A year ago, landslides, floods, and high winds from two successive cyclones – Cyclone Idai and Cyclone Kenneth – devastated communities across Malawi, Mozambique, and Zimbabwe. The cyclones left millions of people in dire need of immediate humanitarian aid and longer-term support to reduce existing risk, protect lives, and build livelihoods. During the preparations for our latest post-event review, I listened to a radio program that called the devastation by Idai and Kenneth the “forgotten disaster”.
Not forgotten by those still struggling to rebuild their lives a year later
Traditionally, in January the insurance industry looks at and publishes reports on the events from the past year and provides detailed statistics about the sustained losses. Headlines from costly events in the “developed” world, and mostly from the northern hemisphere, dominated the 2019 review, and even there, insured losses were only about one third of the total. Idai and Kenneth were a mere footnote – although in 2019 Idai alone had been by far the largest humanitarian disaster caused by a natural hazard.
This “forgetting” is truly alarming given the extent of the devastation. A year later, millions of survivors are still facing huge recovery challenges and are in desperate need of ongoing humanitarian aid. The suffering and need is now being intensified by the COVID-19 pandemic; though we have yet to see the results, forgetting how certain countries and people are affected, eclipsed by greater economic damage elsewhere, is not acceptable.
Learning from past successes and challenges to build a more resilient future
These calls to remember must become calls to action – calls to learn from past disasters with the goal of informing our undertakings to build resilience to future ones, whether they are caused by environmental or health hazards. Our most recent post-event review, “When the unprecedented becomes precedented: Learning from Cyclones Idai and Kenneth” aims to achieve both of these goals of “remembering” – to recognize the challenges communities impacted by Cyclones Idai and Kenneth continue to face and to help the impacted communities and society to learn from disasters and build more resilient communities.
Our research for this report, drawn from over 100 interviews with stakeholders from government, UN agencies, donors, NGOs and humanitarian agencies, academics, and, most of all, community members, and the review of countless secondary sources shows that good progress had been made by Malawi, Mozambique and Zimbabwe in recent years, both to manage the initial response and to support early recovery. We also found that so much more can and still needs to be done to truly embed proactive disaster risk management and resilience-building in current policies, practices, and budgeting. We heard that prioritizing and funding resilience-building and disaster risk reduction efforts needs to be integrated into and sequenced with humanitarian response. Follow-on development programming must better incorporate climate change adaptation thinking and action in a region that is already suffering from increasing droughts, floods, and cyclones.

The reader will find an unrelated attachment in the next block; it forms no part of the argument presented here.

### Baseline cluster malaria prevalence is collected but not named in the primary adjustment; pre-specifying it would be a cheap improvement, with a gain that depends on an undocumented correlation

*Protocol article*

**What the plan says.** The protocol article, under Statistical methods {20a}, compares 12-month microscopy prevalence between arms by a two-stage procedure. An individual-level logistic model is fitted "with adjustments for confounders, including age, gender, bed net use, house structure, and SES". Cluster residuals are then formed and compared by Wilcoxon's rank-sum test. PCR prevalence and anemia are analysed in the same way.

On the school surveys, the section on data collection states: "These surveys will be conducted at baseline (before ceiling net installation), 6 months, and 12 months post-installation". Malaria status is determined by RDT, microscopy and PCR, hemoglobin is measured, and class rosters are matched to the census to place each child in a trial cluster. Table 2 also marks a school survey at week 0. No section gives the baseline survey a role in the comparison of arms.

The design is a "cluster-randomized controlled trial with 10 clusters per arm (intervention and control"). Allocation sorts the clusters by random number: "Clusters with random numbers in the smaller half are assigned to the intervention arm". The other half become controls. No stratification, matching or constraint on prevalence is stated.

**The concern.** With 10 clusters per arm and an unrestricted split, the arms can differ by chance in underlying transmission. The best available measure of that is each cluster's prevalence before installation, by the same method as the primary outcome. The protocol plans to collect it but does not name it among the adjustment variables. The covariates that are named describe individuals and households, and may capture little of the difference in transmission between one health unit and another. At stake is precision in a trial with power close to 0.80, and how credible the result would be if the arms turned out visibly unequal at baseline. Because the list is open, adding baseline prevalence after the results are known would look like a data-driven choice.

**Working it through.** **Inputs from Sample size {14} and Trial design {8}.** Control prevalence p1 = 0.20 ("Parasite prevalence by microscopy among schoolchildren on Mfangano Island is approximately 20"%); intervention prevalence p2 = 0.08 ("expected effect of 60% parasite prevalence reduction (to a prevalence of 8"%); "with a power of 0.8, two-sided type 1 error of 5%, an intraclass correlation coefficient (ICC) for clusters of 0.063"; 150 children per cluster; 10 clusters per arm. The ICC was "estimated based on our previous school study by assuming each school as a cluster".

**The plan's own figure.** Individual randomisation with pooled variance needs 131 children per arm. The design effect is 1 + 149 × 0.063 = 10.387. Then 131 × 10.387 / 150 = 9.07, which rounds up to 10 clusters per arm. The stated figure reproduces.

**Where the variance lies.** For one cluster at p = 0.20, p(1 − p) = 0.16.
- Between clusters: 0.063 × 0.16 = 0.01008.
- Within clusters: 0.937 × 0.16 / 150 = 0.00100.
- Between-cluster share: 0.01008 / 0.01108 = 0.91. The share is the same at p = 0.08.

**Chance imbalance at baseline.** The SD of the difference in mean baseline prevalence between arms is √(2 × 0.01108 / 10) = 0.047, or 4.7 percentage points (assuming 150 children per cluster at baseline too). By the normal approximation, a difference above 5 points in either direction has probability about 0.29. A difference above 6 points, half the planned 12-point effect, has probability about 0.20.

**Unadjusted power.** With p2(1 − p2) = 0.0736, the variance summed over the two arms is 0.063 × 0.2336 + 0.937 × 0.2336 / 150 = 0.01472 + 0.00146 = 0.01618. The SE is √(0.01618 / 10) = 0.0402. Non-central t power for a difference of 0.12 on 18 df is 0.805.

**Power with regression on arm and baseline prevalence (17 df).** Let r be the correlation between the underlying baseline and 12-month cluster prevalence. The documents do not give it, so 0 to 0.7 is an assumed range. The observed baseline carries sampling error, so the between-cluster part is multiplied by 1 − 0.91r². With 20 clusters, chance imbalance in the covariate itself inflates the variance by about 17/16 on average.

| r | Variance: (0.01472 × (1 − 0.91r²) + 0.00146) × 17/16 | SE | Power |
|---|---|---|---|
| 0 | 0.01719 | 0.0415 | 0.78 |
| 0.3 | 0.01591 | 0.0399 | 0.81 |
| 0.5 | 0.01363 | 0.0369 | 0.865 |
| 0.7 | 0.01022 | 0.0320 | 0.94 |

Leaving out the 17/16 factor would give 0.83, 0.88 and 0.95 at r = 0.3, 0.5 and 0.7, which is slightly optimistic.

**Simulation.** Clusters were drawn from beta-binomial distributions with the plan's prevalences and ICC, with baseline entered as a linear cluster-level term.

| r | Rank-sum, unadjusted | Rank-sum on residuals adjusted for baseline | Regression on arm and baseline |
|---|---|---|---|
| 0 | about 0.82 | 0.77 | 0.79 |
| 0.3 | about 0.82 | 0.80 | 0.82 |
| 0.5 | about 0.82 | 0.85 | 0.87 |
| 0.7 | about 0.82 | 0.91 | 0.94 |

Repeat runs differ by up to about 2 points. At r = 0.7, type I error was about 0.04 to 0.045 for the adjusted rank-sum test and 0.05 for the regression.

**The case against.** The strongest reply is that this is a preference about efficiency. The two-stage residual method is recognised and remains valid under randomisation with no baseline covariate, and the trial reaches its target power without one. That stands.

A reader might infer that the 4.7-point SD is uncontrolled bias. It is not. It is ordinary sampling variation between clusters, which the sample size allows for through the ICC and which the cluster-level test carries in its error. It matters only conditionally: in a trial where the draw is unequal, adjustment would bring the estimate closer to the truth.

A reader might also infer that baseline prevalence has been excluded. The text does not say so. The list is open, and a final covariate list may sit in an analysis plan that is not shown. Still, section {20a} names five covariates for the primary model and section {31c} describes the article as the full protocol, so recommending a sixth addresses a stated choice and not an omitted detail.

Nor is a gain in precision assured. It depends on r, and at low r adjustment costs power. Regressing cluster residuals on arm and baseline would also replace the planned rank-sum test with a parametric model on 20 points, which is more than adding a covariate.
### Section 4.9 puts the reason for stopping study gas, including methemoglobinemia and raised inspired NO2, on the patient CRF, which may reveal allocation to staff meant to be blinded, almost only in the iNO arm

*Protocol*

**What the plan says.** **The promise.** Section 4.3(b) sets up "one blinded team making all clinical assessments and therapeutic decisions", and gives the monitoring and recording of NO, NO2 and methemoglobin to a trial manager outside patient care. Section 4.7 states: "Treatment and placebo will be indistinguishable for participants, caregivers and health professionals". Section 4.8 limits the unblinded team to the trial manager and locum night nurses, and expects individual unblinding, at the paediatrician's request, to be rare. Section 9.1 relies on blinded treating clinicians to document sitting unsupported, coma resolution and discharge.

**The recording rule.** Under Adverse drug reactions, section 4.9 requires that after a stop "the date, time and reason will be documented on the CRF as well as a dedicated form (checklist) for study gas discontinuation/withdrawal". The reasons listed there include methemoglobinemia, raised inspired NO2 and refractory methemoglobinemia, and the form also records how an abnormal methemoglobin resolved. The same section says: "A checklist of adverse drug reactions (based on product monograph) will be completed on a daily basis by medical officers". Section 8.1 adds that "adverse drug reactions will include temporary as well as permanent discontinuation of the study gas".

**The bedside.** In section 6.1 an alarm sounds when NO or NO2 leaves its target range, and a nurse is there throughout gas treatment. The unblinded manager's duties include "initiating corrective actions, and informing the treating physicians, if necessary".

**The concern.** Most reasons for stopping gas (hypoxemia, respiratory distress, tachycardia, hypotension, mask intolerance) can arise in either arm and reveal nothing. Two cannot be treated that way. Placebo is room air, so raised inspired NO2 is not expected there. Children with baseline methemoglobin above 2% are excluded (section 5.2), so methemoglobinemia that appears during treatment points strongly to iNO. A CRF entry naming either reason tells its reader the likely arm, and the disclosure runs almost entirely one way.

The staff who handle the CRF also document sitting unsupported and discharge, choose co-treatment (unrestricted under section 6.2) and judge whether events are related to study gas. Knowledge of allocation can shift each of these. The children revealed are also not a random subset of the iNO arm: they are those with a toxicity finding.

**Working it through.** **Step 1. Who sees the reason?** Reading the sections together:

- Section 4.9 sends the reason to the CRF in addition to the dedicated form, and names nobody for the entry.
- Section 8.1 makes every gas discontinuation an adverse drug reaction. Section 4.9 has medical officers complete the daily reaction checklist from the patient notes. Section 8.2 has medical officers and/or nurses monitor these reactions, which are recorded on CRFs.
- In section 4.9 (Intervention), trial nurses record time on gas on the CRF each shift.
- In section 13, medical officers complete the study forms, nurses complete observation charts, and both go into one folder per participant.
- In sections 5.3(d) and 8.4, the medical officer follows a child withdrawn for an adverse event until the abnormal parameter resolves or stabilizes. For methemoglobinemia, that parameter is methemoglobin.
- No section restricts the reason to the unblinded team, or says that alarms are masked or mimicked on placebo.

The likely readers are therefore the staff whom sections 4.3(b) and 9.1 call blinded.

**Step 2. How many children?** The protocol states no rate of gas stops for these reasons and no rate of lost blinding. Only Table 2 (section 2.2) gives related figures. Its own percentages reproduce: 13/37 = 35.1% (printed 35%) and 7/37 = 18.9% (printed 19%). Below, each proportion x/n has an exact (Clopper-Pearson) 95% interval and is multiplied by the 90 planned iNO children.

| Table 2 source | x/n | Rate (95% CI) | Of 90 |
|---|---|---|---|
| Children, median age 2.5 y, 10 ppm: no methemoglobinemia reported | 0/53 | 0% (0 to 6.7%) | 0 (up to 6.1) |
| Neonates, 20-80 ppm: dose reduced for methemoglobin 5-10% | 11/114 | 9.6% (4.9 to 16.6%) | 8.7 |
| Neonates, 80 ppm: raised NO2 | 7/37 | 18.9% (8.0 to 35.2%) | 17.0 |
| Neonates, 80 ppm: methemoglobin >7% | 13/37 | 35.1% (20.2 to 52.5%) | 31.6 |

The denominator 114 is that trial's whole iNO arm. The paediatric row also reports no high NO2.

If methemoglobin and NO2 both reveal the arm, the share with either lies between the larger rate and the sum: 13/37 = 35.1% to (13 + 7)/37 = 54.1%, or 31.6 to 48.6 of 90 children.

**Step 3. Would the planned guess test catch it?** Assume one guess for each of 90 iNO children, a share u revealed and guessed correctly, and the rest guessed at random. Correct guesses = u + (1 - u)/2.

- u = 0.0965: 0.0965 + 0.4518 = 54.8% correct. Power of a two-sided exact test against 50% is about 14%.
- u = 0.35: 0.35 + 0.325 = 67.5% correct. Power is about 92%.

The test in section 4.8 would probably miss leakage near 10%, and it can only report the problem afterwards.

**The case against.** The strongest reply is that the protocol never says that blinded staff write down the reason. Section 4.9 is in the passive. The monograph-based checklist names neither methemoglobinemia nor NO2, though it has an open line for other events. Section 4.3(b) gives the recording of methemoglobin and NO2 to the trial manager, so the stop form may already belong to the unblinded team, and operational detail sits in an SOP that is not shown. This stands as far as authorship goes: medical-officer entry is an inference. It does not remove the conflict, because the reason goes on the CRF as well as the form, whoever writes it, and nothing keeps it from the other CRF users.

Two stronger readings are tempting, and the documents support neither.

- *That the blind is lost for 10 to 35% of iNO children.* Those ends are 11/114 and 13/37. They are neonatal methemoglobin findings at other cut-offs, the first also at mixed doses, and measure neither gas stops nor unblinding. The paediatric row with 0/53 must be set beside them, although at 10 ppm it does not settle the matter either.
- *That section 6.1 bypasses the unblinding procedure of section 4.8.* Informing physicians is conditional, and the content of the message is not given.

What did we learn from the Post Event Review Capability?
In the face of changing and emerging hazards, now is the time to learn from the past to build our resilience to the future. “When the unprecedented becomes precedented: Learning from Cyclones Idai and Kenneth” will be published on Cyclone Kenneth’s anniversary on April 25, 2020. This is meant to be a stepping stone for discussion of the lessons learned and follows the release of several products already shared, including a series of topic- and audience- specific policy briefs that you can find on our partner ISET–International’s dedicated website. Taken together, we hope that these products will illuminate potential paths forward for communities, government, humanitarian agencies and donors alike to collaborate in the face of current and future challenges. The Zurich Flood Resilience Alliance itself is eager to support and implement these ideas, lessons and recommendations not just in Africa but in our community programs around the world.